Two aides quit over Blair U-turn on devolution

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Political Correspondent

Tony Blair, the Labour leader, will today adopt a defiant tone in defence of his U-turn over referendums on Scottish and Welsh devolution after John McAllion, MP for Dundee East, resigned from the front bench in disgust.

In a speech in Edinburgh and a string of interviews, Mr Blair will brush aside a furious backlash in the Scottish Labour Party, which yesterday produced two resignations. Lord Ewing, a former Labour minister, also quit as joint chairman of the cross-party Scottish Constitutional Convention.

Mr Blair will dismiss charges of betrayal as "utter nonsense" and urge his Edinburgh audience to ask whether a referendum is sensible or not. Harold Wilson and James Callaghan tried to set up a Scottish parliament and a Welsh assembly, but failed. "If we win the election, I want to be the prime minister who does it," he will say.

Mr McAllion, a spokesman on Scottish constitutional issues, was angry that he was not consulted, and particularly annoyed by the decision to ask a second referendum question in Scotland about the tax-varying power of a Scottish parliament. "I'm absolutely furious at the change that has been announced. It's a disgrace," he said. He described the decision as an "insult" to the Constitutional Convention, in which Labour and Liberal Democrat politicians, church leaders, trade unionists and others have for several years been laying plans for a Scottish parliament.

Critics in the Scottish Labour Party and Scottish press have attacked the referendum on tax powers as a "retreat" in the face of a sustained, blistering attack by Michael Forsyth, Secretary of State for Scotland, on Labour's plans for a "tartan tax".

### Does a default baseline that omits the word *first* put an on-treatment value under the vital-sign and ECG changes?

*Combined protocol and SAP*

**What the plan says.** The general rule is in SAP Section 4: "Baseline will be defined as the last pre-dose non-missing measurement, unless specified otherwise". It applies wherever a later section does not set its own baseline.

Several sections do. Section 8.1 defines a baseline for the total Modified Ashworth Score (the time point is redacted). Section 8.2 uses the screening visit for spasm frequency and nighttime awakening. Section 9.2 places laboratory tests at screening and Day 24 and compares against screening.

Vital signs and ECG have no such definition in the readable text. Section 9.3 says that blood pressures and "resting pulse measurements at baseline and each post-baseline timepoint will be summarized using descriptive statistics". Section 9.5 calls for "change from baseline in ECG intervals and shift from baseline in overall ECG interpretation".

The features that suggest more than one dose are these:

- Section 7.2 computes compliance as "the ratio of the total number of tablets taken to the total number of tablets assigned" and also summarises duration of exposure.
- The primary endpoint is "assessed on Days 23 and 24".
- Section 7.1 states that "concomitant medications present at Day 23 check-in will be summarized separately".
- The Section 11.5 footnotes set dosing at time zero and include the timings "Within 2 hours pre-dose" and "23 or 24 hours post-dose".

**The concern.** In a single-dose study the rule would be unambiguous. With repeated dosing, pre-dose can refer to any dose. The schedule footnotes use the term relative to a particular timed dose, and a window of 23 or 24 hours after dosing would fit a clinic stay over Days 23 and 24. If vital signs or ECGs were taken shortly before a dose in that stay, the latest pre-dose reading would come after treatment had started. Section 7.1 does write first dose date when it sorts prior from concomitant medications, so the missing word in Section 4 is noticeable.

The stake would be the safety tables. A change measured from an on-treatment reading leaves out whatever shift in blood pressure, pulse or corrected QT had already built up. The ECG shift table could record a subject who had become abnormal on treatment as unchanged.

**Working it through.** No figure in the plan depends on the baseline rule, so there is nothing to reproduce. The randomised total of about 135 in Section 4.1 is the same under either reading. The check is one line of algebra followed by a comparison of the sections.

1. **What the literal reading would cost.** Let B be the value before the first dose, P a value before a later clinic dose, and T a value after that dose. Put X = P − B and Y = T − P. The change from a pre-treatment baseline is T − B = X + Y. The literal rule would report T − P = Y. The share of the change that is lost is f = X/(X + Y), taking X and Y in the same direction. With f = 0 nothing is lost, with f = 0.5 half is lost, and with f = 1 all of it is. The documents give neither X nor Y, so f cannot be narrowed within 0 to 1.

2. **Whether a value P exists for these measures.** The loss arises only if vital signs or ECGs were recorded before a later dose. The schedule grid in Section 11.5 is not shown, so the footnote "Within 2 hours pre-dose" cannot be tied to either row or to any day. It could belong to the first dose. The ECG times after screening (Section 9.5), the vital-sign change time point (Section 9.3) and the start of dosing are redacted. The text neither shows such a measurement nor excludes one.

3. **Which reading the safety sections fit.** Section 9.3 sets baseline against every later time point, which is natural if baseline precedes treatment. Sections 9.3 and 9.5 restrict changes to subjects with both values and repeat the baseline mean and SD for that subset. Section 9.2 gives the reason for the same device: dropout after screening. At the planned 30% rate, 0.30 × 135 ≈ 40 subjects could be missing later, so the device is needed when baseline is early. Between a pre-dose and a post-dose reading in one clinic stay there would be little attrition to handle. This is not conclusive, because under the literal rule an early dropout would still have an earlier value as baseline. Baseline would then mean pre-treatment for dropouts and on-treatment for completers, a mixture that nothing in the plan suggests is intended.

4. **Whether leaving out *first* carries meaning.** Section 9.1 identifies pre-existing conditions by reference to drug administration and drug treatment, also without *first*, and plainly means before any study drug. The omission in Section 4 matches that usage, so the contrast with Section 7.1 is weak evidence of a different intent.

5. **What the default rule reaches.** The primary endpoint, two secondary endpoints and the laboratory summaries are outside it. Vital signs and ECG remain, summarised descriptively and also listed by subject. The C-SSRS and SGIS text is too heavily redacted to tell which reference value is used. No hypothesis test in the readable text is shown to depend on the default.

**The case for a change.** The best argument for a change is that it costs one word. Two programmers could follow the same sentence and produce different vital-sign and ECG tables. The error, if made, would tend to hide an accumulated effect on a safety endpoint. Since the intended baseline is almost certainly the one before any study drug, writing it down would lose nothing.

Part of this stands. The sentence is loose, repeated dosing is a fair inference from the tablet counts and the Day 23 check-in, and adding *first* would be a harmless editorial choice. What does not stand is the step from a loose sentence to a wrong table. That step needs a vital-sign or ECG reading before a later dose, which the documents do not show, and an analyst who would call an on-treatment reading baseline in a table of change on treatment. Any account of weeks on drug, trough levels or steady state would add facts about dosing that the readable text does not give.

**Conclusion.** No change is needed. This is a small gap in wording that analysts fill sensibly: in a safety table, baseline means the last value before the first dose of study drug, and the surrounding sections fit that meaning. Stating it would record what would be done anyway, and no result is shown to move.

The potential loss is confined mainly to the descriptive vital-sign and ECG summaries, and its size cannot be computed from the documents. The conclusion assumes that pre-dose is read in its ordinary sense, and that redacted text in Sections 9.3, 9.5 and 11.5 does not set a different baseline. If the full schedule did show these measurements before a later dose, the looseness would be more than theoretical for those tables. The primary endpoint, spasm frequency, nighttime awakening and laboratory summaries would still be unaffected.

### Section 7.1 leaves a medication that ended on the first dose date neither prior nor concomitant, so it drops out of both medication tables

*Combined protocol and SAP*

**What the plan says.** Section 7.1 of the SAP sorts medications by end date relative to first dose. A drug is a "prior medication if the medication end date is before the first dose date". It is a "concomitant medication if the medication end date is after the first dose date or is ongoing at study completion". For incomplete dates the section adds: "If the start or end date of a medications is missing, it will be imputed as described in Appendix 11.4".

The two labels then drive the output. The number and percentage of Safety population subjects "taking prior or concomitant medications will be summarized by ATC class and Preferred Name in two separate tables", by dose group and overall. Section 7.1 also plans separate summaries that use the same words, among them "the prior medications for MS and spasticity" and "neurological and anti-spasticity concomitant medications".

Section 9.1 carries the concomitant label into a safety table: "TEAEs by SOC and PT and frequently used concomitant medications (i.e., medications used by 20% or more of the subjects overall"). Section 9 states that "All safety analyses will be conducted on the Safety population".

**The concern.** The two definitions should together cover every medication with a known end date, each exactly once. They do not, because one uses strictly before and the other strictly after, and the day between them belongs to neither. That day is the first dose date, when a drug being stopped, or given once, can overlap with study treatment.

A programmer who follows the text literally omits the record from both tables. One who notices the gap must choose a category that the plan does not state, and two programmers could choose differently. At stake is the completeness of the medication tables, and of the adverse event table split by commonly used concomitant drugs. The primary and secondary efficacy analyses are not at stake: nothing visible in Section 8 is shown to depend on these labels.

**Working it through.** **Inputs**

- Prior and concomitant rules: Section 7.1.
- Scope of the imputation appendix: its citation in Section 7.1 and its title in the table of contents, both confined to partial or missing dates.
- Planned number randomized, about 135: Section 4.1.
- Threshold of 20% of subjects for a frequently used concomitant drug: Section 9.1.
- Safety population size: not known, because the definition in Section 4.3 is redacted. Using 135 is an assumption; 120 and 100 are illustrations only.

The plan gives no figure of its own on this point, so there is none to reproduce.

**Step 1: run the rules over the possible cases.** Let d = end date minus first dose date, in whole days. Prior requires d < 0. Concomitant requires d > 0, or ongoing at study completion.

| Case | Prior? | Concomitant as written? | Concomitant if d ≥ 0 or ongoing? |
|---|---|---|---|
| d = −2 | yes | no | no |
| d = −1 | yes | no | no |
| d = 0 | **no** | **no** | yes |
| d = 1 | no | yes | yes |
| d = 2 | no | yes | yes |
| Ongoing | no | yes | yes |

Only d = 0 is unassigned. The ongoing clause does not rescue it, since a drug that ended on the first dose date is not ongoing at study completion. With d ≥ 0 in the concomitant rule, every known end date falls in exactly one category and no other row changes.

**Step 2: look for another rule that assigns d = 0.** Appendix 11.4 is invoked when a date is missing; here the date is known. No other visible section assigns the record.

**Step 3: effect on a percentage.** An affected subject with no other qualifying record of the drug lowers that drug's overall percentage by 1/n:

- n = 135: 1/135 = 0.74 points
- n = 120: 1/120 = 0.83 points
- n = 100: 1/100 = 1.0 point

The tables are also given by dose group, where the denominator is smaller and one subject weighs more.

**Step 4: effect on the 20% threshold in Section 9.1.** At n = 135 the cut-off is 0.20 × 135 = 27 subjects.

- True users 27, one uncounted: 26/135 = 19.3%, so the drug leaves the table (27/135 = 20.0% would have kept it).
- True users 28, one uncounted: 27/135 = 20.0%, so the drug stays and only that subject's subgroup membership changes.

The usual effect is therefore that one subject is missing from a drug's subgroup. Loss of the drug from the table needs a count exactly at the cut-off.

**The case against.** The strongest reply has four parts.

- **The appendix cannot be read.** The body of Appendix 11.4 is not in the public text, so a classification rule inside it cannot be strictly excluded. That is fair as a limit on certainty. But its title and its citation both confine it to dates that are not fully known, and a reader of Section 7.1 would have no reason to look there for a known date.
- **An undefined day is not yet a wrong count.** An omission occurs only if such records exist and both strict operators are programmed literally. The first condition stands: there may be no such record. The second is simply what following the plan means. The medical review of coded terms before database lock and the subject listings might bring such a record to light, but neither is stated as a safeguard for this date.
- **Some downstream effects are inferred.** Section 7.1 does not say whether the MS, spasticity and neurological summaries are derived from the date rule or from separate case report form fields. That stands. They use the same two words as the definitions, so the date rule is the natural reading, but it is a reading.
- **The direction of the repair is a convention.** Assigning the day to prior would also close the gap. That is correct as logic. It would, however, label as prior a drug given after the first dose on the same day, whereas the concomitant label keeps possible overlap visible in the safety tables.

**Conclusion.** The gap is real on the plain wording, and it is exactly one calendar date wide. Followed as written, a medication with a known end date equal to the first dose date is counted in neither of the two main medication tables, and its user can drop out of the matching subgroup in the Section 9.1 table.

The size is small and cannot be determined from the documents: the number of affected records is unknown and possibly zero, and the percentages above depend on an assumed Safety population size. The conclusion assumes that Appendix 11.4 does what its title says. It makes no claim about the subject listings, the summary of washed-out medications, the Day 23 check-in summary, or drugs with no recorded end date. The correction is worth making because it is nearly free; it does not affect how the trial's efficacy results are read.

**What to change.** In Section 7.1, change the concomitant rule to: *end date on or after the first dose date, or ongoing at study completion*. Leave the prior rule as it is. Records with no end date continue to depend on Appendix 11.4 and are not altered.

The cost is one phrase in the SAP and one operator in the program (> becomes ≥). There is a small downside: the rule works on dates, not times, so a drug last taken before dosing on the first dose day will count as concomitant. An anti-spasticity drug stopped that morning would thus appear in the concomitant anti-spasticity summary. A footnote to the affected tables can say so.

However, at a meeting of Scottish Labour MPs on Wednesday night, only three MPs, Irene Adams, Willie McKelvey and Dennis Canavan, attacked the proposals, while 19 MPs spoke in favour. Mr Blair is expected to say more today about how Labour can justify Scotland having more MPs per head of population than England if it has its own parliament. Opinion polls suggest that up to 70 per cent of the Scottish people would support an Edinburgh parliament in a referendum.

Labour's plans plans for Scottish and Welsh assemblies

t Referendums in Scotland and Wales in first six months of a Labour government. Both will ask if people support Labour's plans for assemblies.

t If approved, a Scottish parliament and Welsh assembly will be legislated for in the first year.

t In Scotland, people will also be asked if they support the Scottish parliament having the power to vary the standard rate of income tax by 3p in the pound, up or down.

t A Welsh assembly should be elected by a system that has "an element of proportionality", rather than the first-past- the-post system which has been preferred by the Welsh Labour Party in the past.